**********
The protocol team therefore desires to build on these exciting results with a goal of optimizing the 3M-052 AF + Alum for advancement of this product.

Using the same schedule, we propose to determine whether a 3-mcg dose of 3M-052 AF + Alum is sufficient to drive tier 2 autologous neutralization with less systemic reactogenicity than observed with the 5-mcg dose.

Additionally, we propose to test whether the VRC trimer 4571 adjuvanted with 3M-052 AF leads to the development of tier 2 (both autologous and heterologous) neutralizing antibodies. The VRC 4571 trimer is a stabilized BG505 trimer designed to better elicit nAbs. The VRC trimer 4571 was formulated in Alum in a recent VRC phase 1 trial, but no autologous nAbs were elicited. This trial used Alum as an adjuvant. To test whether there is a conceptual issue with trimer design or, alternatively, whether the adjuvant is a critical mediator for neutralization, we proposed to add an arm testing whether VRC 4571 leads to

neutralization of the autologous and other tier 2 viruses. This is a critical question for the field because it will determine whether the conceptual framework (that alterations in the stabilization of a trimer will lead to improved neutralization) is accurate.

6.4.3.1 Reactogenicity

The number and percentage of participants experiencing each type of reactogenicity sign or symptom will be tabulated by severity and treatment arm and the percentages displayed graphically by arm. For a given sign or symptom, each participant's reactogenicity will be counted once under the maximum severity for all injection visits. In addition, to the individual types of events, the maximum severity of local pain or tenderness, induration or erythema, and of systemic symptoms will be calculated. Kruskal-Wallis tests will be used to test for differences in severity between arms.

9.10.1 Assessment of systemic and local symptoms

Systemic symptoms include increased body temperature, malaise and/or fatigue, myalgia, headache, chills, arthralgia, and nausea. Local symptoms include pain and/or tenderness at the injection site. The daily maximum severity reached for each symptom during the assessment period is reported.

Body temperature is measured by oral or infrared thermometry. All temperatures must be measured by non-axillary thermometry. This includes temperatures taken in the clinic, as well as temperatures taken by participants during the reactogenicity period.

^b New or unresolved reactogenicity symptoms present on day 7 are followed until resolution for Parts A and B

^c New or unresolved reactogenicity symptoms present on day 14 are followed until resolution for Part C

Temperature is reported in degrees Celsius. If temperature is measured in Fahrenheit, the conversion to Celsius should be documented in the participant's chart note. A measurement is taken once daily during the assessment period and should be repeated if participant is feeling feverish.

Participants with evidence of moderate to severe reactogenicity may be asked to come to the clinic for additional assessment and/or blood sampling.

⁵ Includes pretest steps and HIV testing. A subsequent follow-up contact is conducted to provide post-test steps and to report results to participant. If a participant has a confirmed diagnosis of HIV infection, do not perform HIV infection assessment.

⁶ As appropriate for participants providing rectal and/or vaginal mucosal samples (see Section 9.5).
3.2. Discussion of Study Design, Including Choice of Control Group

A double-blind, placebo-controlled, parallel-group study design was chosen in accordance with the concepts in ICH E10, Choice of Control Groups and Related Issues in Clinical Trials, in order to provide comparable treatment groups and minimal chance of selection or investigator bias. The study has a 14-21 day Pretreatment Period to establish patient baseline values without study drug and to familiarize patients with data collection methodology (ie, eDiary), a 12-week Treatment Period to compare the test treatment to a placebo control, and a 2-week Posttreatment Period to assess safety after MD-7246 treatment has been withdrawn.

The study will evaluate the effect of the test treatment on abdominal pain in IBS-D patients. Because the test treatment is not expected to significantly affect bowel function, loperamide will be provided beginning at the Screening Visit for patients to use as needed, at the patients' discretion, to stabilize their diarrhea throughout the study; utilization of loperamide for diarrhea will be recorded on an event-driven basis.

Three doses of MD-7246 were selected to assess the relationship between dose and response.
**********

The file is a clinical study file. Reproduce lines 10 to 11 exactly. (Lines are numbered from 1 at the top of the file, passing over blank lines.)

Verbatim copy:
^b New or unresolved reactogenicity symptoms present on day 7 are followed until resolution for Parts A and B

^c New or unresolved reactogenicity symptoms present on day 14 are followed until resolution for Part C